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7 Amazing Places to Visit with Google Street View

Cool Google street views

Bright Angel Trail of the Grand Canyon on Google Street View.

(Image credit: Google Maps.)

Armchair exploration has never been easier. For those that don't have the money or physical stamina to make it to the world's highest mountains or to see its biggest underwater treasures, Google Street View is one of the tools available to bring panoramic views into anyone's living room – for free.

Google just recently captured thousands of panoramas from Mount Fuji, Japan's highest mountain. And its already explored plenty of other locations, including Antarctica, Mount Everest's base camp and the Great Barrier Reef in Australia, to let those stuck at their computers enjoy the view too.

Amazon rainforest, Brazil

A Google Maps view of the Amazon rainforest.

(Image credit: Google Maps.)

Google Street View: Amazon Rainforest

The Amazon is the largest river basin in the world, with its famous rainforests containing so many millions of species that biologists constantly discover new ones. But its trees and creatures are threatened by human activity, particularly deforestation.

Instead of a street view, virtual wanderers of the Amazon rainforest in Brazil will find themselves on forest trails. In partnership with the Sustainable Amazon Foundation, Google took pictures of the region to highlight its environment as well as the indigenous people who live there.

Google's team used bikes and boats to snag the pictures, and even asked some of the local residents to ride tricycles that had cameras on board.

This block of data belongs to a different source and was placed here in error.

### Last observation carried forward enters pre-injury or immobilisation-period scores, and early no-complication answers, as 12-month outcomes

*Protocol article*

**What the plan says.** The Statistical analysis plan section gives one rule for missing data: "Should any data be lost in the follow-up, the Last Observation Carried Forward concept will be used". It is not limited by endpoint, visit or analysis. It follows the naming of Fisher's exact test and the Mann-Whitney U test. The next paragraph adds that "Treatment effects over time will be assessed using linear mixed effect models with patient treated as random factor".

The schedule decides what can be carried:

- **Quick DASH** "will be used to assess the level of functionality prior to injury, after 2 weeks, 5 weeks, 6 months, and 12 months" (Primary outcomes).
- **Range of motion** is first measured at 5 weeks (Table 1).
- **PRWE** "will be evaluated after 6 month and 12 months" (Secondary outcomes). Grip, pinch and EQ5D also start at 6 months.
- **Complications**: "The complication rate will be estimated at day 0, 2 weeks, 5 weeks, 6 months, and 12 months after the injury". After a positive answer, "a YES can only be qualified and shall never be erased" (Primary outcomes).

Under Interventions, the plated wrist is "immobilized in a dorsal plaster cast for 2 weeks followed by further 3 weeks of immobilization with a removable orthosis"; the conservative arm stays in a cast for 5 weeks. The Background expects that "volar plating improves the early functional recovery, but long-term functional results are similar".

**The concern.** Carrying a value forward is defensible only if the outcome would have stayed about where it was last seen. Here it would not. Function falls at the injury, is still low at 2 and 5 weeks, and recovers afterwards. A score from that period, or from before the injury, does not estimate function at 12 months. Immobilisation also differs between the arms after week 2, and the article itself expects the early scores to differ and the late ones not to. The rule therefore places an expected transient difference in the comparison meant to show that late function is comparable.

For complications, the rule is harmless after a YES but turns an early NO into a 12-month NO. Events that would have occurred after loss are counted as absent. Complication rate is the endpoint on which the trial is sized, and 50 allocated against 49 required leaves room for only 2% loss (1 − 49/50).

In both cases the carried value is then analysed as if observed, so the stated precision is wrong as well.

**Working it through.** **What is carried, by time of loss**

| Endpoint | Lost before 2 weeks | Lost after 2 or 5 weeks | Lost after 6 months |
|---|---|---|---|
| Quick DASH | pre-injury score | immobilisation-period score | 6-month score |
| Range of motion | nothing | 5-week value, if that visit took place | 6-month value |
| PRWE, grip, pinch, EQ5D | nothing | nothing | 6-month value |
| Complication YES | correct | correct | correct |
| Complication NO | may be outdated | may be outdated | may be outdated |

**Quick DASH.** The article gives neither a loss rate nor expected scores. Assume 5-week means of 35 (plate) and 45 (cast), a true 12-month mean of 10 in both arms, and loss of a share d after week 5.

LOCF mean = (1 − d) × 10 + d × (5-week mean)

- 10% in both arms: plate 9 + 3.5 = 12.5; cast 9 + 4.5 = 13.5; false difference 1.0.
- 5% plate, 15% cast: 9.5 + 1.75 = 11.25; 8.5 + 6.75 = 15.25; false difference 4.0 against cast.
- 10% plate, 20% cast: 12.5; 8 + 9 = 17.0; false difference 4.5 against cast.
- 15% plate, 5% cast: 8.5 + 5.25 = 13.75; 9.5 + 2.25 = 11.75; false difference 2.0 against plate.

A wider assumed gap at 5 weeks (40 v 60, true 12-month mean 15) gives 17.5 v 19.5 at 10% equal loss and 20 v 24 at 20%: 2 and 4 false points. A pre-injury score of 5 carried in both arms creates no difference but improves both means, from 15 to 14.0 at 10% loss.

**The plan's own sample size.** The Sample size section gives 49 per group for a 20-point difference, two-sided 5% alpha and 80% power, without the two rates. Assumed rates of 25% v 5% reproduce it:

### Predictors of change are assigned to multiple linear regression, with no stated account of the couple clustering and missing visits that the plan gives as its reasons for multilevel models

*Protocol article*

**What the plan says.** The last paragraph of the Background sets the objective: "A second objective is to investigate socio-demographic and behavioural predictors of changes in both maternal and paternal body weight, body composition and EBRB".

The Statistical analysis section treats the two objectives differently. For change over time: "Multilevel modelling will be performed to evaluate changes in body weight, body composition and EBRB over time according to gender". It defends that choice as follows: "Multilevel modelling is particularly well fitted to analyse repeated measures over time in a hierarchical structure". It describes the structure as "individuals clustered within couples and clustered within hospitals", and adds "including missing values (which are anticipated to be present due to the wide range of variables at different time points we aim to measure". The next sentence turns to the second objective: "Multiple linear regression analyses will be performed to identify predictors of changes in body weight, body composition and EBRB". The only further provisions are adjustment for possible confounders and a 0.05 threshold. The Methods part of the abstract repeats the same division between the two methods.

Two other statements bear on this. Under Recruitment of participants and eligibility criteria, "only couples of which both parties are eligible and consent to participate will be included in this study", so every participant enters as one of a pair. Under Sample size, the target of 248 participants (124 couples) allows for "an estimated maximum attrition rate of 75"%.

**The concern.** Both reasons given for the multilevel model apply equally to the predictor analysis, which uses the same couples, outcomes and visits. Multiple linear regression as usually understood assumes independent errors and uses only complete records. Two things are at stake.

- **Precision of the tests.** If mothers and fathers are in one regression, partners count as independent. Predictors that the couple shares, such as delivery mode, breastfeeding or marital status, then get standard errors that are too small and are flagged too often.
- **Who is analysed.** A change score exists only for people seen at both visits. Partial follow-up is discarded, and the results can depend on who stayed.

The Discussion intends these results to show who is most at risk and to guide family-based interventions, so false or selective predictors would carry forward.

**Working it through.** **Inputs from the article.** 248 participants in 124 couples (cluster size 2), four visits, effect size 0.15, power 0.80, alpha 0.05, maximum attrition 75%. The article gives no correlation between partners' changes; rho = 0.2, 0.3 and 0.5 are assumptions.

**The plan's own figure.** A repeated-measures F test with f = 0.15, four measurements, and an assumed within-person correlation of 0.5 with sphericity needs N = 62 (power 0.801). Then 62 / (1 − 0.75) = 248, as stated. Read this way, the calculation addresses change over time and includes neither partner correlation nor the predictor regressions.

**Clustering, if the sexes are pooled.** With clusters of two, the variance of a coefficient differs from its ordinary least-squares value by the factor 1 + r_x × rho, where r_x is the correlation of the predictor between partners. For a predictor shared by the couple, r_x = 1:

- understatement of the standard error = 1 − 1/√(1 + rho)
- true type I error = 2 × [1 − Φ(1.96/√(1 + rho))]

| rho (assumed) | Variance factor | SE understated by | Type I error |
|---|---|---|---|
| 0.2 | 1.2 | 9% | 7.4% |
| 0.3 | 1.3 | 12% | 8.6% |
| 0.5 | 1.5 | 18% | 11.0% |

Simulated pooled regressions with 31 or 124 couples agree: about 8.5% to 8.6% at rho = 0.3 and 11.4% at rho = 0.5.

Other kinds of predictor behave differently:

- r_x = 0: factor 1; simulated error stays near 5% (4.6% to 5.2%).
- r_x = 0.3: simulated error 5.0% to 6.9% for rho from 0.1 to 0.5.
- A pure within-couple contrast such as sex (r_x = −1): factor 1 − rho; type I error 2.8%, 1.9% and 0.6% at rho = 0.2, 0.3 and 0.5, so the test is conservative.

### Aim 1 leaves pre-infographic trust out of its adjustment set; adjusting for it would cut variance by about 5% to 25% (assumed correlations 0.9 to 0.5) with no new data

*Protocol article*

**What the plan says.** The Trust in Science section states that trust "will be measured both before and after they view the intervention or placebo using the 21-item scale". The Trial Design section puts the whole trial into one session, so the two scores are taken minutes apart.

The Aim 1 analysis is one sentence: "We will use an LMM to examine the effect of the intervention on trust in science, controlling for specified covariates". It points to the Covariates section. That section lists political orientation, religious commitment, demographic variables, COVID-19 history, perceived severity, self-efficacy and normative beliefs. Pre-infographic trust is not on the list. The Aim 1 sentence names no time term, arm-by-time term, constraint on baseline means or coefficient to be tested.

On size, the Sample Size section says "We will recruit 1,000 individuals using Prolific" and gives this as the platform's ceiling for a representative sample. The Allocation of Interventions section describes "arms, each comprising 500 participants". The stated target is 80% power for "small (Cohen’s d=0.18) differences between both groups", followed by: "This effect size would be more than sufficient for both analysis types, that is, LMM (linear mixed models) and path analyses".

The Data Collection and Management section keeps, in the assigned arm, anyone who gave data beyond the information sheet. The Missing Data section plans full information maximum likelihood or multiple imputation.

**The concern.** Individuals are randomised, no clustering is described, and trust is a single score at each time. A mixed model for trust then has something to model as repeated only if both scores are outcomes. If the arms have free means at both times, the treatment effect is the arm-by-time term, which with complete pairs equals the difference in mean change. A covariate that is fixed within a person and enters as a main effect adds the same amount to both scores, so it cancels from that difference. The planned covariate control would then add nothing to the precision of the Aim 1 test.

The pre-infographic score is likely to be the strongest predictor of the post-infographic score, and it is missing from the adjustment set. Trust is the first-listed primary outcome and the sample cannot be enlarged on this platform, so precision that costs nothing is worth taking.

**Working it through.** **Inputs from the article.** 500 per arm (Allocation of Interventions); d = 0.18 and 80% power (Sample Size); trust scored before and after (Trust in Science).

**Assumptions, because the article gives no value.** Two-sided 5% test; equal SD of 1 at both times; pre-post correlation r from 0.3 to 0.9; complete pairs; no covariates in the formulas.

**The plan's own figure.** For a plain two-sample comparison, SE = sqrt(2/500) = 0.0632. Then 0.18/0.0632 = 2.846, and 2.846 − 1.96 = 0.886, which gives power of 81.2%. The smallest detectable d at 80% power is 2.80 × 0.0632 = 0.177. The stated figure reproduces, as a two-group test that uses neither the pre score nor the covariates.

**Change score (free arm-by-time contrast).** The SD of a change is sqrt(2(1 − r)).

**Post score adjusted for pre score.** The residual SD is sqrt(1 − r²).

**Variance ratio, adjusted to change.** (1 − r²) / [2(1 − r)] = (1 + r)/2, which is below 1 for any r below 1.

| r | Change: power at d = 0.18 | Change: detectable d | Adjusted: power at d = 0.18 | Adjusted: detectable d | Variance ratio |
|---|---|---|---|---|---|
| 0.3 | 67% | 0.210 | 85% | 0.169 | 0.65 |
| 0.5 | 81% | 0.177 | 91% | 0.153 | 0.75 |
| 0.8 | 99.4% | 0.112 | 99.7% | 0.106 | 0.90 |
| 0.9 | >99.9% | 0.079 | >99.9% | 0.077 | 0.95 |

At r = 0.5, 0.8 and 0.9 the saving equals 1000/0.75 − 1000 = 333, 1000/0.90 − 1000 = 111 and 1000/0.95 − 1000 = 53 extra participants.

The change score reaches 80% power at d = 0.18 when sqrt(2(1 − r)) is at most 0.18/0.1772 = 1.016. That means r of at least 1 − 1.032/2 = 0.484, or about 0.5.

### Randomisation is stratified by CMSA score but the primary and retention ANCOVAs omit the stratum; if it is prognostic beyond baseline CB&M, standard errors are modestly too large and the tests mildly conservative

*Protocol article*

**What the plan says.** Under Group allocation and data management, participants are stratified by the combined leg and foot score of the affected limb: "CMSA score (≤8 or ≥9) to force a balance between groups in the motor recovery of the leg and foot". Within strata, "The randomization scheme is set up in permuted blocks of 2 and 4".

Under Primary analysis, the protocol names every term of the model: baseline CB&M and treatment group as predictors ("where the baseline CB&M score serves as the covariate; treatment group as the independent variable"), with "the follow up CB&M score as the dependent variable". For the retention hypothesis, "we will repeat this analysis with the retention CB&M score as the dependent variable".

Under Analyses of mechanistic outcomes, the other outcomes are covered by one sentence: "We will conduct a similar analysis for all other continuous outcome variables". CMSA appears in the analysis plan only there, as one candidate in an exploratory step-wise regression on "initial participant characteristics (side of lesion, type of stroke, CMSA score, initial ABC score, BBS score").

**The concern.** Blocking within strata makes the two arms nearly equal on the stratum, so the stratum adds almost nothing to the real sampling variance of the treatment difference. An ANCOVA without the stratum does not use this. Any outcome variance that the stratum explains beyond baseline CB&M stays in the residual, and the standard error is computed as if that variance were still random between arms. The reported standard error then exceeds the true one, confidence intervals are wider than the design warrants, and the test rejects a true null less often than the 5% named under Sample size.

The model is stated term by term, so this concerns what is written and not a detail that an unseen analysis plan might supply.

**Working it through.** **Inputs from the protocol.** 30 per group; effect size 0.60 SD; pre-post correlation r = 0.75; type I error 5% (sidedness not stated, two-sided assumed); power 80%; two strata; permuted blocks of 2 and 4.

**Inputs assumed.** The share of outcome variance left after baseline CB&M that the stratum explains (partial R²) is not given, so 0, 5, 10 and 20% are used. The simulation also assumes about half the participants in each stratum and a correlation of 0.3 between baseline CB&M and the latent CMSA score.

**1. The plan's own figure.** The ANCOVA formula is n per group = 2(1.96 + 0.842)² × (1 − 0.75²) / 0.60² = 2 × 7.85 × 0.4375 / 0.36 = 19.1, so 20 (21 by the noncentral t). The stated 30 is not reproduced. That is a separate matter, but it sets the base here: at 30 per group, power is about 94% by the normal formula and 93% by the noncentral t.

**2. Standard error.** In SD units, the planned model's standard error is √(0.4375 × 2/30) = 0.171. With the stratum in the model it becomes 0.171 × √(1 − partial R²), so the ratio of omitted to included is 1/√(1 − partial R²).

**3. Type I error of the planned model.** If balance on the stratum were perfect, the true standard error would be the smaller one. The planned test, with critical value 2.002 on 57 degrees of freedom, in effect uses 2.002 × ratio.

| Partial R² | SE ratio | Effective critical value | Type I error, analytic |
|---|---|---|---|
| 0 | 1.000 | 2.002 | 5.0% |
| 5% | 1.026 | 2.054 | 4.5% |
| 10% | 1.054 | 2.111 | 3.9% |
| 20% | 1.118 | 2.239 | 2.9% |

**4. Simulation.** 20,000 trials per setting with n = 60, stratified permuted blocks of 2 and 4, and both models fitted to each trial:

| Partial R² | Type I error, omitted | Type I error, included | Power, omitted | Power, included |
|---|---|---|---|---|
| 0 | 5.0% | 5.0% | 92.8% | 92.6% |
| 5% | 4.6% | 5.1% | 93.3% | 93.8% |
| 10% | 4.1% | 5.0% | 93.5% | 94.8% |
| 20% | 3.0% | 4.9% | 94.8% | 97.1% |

Mt. Everest, Nepal/Tibet

Google Maps reveals views from Everest base camp

(Image credit: Google Maps)

Google Street View: Mt. Everest Base Camp

Mt. Everest is the tallest mountain in the world, standing 29,035 feet (8,850 meters) above the Nepal/Tibet border of Asia. The first team confirmed to reach the top, Sir Edmund Hillary and Sherpa Tenzing Norgay, made it in 1953. Six decades later, climbing to the summit is not only still risky, but also crowded as thousands of people swarm the trails.

Google's images of Everest's base camp came courtesy of a lightweight camera and tripod equipped with a fish-eye lens. Google's hike to the camp at 18,192 feet (5,545 meters) had risks of its own, including earthquakes, mudslides and flash floods, wrote Sara Pelosi, a manager at the company, in 2011.

The team took 12 days to make it to the base camp, fighting altitude sickness as they hiked more than 70 miles (113 kilometers).

Great Barrier Reef, Australia

Google, coral reef, oceans

(Image credit: Google.)

Google Street View: Great Barrier Reef

The Great Barrier Reef is a group of coral reefs off the coast of Australia that is the largest living structure on Earth. With an area of 135,000 square miles (350,000 square km) and well over 2,000 reefs to explore, the Google team had a large choice facing them when deciding what to image.

In 2012, Google unveiled 360-degree views from underwater, showcasing some of the many reefs. It took the pictures in association with the Catlin Seaview Survey, which used a specially designed underwater camera to snap the pictures.

The reef photos were just one of several sets of underwater reefs that Google released simultaneously, with other locations including spots in the Philippines and Hawaii.


Google Maps

(Image credit: Google Maps)

Google Street View: Antarctica

Antarctica – the world's largest desert, located at the bottom of the world – is still a tough and expensive place for scientists to get to. Its very remoteness, however, makes it a good location for environmental studies or to look at the stars in skies unsullied by light pollution.